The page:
The nation of Assyria was ascending in power and gobbling up vast amounts of land. Israel and Judah had experienced the violence of Assyria when the Assyrian army swooped down in military soirees, totally destroying the northern part of Israel and also punishing the southern part. Countries surrounding Israel were trying unsuccessfully to create political alliances to withstand Assyria’s gathering power.
During the time of Isaiah there was governmental corruption, political intrigue, international disruption, and natural disasters.
If newspaper headlines of the times could be transposed to our own age they would have sounded similar to the Twin Tower disasters, gas attacks on helpless citizens in Syria, drones strikes in Pakistan, worldwide economic collapses, hurricanes named Katrina, and a host of other contemporary world crises. Again, many reasons to feel pessimistic.
Despite all this, you could say that Isaiah was an optimist. His prophecy blossoms with hope, and he describes a time when political inequities will be resolved and natural enemies will dwell in friendship. “The desert shall rejoice and blossom,” he writes. Isaiah 35:1.
What Isaiah describes throughout his prophecy is a return to compassion, respect, and grace. Power and violence do not work in this new world order. “The eyes of the blind shall be opened…the lame shall leap like the deer, and the tongue of the speechless shall sing for joy,” Isaiah 35:5-6.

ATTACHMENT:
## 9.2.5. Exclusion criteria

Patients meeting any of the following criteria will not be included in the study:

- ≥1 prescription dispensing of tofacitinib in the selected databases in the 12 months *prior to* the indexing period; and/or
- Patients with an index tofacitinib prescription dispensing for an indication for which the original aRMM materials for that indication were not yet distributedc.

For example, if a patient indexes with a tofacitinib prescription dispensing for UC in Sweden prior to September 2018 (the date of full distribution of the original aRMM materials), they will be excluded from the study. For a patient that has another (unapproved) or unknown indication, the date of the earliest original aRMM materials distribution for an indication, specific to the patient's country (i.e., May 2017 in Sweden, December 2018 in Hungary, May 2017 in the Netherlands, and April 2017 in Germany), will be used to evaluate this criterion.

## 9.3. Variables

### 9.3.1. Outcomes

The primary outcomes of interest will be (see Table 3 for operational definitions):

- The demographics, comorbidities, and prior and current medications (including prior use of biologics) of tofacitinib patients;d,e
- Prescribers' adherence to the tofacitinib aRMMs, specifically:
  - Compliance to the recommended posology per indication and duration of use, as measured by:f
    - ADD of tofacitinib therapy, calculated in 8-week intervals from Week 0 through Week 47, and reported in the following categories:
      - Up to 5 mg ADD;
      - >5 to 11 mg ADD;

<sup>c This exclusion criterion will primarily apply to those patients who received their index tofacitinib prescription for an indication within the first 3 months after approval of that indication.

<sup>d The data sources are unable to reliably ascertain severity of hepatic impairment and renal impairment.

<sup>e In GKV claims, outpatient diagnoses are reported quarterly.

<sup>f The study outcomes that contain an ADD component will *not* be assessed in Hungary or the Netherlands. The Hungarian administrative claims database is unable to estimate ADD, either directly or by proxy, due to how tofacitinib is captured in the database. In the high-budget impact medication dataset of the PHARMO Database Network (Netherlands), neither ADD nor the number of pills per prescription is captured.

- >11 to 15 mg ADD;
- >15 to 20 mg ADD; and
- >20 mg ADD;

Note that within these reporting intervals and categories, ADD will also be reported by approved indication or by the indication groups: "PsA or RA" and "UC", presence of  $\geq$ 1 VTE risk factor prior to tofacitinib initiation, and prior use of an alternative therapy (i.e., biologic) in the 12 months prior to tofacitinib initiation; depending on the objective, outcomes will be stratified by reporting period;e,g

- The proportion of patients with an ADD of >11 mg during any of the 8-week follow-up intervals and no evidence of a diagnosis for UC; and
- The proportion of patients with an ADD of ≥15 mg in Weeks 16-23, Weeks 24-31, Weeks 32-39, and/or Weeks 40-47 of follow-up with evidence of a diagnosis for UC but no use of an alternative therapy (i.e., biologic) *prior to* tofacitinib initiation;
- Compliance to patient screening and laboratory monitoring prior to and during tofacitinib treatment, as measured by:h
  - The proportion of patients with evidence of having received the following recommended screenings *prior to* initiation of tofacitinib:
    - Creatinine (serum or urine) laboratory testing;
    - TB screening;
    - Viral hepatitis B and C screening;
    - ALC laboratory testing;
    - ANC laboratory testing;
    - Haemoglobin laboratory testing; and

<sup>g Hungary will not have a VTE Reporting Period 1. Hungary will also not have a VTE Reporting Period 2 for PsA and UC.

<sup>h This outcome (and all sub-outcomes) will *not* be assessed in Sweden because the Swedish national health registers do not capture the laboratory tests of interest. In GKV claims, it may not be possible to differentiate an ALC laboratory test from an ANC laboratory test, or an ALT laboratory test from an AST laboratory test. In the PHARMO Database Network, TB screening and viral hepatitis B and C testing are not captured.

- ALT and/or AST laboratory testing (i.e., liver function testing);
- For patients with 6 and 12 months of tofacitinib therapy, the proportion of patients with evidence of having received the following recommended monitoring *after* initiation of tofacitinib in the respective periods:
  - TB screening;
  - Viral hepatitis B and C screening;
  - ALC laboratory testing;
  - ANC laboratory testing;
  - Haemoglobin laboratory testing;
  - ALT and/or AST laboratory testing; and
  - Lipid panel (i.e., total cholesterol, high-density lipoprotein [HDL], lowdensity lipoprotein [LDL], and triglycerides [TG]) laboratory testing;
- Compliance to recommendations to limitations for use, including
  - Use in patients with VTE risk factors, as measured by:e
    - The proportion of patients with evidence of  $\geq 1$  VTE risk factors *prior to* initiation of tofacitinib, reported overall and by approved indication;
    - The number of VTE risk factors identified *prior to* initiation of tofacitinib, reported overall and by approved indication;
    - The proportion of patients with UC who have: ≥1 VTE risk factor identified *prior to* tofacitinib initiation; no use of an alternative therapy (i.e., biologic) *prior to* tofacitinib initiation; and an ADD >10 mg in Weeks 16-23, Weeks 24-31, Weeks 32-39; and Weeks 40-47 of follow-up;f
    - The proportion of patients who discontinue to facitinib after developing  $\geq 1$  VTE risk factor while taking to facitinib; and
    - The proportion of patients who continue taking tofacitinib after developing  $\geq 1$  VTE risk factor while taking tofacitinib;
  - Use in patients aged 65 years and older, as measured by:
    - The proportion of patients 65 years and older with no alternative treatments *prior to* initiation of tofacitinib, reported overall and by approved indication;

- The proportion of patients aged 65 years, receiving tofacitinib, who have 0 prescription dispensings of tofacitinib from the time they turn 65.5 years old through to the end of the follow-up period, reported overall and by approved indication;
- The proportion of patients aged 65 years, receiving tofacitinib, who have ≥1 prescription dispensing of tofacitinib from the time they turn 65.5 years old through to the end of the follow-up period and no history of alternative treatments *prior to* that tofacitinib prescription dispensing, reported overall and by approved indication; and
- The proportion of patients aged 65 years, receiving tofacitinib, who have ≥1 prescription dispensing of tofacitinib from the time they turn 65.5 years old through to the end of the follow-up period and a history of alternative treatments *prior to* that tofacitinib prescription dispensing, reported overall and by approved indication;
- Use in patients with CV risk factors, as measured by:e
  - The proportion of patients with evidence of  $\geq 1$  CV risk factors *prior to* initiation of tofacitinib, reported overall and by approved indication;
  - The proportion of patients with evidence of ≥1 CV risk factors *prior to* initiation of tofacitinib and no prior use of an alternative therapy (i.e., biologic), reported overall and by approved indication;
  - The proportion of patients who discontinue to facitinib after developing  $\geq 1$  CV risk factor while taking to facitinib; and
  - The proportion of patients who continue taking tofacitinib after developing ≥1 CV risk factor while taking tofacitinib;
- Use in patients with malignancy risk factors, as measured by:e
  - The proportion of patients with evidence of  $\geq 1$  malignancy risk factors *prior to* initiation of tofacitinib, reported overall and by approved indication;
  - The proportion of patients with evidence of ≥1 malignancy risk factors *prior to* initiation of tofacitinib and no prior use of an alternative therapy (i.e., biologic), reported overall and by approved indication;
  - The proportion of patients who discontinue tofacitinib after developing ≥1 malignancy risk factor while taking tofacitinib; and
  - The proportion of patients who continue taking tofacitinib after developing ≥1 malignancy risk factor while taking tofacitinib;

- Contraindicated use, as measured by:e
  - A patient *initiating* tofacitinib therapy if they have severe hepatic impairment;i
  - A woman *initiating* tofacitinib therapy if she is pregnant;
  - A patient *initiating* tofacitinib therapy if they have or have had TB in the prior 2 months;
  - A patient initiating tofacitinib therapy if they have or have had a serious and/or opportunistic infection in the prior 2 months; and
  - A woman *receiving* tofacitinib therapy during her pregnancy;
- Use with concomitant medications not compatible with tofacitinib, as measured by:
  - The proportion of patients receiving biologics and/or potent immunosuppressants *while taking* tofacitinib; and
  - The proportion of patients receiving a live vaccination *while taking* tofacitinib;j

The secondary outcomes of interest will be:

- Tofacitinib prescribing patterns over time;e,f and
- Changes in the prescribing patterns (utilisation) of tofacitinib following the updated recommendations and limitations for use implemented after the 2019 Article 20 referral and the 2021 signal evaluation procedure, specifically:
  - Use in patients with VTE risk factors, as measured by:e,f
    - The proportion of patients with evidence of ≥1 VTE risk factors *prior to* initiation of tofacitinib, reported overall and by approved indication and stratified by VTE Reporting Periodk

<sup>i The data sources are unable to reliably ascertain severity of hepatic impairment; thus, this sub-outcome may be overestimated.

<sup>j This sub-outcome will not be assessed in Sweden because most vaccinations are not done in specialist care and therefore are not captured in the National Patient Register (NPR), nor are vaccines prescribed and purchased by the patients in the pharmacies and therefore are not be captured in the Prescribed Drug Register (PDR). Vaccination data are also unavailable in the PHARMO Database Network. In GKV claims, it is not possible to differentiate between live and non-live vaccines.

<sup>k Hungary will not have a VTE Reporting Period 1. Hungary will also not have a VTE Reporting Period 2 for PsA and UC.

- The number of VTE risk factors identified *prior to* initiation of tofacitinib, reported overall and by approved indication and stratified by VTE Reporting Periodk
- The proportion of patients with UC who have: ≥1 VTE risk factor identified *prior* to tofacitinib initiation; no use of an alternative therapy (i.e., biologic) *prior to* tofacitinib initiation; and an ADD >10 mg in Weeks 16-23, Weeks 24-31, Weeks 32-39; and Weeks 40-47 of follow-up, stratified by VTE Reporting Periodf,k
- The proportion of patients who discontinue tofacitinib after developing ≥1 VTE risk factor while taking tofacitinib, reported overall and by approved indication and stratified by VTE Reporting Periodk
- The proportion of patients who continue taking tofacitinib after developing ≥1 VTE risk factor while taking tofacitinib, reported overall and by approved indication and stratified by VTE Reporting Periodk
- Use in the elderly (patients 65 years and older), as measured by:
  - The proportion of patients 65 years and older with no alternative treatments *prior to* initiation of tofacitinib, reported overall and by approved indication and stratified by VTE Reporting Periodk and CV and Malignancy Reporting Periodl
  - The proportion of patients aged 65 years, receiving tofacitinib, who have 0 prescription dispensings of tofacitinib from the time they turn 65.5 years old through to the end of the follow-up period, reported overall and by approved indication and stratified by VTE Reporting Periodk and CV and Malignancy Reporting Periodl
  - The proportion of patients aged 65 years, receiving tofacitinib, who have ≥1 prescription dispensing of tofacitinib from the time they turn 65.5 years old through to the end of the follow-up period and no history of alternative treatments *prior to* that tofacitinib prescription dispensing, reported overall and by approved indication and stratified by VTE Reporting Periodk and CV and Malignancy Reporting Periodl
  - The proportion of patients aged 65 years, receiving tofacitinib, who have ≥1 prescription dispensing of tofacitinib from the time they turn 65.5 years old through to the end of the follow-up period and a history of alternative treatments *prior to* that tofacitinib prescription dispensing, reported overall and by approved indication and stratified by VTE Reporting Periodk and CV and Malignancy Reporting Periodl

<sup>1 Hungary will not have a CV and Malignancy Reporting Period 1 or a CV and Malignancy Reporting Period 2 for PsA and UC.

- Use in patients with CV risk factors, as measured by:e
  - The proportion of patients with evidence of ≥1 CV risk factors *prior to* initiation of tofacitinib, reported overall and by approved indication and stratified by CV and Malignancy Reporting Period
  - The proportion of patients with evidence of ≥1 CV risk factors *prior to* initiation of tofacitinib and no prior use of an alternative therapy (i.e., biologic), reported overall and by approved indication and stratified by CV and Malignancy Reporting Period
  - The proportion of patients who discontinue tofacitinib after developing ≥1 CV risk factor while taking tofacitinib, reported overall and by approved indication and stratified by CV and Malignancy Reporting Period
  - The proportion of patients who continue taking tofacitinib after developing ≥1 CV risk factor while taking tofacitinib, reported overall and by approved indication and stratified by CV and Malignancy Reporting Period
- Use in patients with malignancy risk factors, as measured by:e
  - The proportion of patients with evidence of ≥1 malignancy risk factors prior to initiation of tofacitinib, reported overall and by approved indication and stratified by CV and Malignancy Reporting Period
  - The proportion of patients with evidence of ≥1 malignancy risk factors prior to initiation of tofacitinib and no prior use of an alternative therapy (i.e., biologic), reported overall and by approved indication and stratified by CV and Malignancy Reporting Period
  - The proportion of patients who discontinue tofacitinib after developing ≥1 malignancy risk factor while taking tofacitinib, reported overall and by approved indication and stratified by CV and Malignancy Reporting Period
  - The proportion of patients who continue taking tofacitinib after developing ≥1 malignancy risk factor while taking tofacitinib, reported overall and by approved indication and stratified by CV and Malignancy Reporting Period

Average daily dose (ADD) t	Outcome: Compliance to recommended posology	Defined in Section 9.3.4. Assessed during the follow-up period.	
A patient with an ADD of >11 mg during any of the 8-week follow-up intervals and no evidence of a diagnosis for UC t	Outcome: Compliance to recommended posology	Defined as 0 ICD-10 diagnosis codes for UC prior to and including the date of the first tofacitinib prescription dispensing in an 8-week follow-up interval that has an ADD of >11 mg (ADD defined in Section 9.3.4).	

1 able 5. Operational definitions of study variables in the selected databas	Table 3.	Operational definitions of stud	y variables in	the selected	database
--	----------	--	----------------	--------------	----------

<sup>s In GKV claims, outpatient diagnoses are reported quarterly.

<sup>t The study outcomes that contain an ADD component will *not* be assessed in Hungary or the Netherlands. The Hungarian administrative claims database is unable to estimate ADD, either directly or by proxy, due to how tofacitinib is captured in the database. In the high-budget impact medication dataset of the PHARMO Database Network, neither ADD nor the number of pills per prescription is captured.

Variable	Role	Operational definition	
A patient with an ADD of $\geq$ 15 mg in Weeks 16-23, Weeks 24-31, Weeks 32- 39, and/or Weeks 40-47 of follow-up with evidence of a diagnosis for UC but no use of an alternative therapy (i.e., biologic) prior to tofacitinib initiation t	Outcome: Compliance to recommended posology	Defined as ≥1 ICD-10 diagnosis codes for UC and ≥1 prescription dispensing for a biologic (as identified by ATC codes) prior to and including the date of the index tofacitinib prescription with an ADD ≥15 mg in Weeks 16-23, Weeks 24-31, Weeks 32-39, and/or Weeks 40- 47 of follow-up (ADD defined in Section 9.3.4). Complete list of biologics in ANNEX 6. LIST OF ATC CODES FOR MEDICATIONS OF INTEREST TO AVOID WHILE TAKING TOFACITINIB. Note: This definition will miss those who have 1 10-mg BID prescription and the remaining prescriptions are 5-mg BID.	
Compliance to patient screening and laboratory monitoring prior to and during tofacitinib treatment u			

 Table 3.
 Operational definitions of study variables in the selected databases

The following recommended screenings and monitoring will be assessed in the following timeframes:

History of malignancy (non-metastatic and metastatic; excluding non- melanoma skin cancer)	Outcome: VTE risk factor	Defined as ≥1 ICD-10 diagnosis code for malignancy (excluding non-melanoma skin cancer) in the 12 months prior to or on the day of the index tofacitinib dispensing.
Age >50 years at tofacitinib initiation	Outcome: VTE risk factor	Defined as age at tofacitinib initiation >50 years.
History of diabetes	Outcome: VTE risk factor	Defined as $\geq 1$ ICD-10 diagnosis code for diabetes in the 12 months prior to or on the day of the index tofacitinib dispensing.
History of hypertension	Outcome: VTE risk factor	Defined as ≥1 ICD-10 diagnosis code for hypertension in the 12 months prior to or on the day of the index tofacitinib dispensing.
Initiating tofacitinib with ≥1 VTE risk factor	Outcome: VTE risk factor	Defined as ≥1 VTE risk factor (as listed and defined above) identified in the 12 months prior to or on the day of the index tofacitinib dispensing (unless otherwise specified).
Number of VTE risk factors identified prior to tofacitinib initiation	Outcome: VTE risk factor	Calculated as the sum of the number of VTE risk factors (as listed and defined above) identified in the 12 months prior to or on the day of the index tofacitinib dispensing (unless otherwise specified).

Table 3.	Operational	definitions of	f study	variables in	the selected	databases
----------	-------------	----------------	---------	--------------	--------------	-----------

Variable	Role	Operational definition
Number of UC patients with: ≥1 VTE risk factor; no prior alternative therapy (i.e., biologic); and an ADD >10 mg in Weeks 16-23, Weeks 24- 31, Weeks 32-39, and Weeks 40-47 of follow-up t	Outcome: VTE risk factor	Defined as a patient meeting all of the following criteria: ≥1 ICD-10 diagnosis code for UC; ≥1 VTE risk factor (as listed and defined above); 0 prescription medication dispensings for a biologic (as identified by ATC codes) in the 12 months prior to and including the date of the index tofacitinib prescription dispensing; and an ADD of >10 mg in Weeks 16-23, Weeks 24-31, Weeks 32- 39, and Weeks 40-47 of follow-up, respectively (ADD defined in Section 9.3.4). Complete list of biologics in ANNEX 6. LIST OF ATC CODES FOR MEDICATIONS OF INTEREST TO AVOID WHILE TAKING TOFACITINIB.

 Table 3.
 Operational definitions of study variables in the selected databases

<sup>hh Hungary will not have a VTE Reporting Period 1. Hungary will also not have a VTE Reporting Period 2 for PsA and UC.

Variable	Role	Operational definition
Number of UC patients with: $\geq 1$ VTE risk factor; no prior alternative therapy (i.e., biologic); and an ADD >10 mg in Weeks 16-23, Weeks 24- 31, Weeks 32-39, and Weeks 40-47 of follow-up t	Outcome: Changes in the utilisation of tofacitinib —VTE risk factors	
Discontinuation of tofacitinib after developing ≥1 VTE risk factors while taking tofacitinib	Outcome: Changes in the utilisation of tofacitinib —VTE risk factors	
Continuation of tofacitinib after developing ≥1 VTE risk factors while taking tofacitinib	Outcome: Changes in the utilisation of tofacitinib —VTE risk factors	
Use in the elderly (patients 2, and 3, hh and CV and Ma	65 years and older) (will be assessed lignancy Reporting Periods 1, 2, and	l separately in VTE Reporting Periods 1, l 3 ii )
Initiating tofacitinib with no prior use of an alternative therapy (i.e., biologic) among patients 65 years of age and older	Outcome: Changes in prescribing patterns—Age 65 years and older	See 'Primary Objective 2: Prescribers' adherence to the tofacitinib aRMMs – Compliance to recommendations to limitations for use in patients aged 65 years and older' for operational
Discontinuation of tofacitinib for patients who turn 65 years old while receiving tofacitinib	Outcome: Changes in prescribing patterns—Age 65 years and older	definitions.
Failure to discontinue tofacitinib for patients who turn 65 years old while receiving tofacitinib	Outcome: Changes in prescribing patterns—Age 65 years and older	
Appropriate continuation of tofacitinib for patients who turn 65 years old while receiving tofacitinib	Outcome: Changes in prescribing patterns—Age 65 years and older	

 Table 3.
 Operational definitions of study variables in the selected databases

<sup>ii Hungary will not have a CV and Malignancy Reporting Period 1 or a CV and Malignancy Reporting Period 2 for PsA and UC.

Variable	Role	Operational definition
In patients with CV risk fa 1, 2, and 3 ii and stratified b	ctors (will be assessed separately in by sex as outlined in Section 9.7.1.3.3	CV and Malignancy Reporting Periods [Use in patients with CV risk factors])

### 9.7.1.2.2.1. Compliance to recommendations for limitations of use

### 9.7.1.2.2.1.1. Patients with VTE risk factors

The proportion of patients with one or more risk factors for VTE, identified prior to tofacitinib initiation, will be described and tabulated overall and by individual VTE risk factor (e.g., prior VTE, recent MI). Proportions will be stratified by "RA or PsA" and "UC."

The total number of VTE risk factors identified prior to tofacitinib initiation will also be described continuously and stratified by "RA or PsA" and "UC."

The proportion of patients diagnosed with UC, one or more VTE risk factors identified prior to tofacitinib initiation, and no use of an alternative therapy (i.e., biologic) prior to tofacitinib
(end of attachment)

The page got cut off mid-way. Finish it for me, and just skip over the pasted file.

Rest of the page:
It has been interesting and exasperating to watch the criticism of the new Pope Francis over his compassion toward the weak and disenfranchised. Yet it sounds like he has taken his text from Isaiah. What’s not to like about that?
In Isaiah’s future world swords are beaten into implements of food production and harvest. The poor are judged with righteousness. And the desert breaks into bloom, signifying the life and vitality of a formerly barren place.
This is a reason to feel hopeful about the future. God is at work bringing moral and political change to our world. We get to experience that when we see someone such as Pope Francis call us to embrace what is important to God.
God’s down payment on this hope was the coming of Jesus who modeled a life based on the knowledge of the Lord rather than the pontification of the self-righteous and enfranchised. Whenever we read Isaiah, we get a little glimpse into the crescendo to which history is building.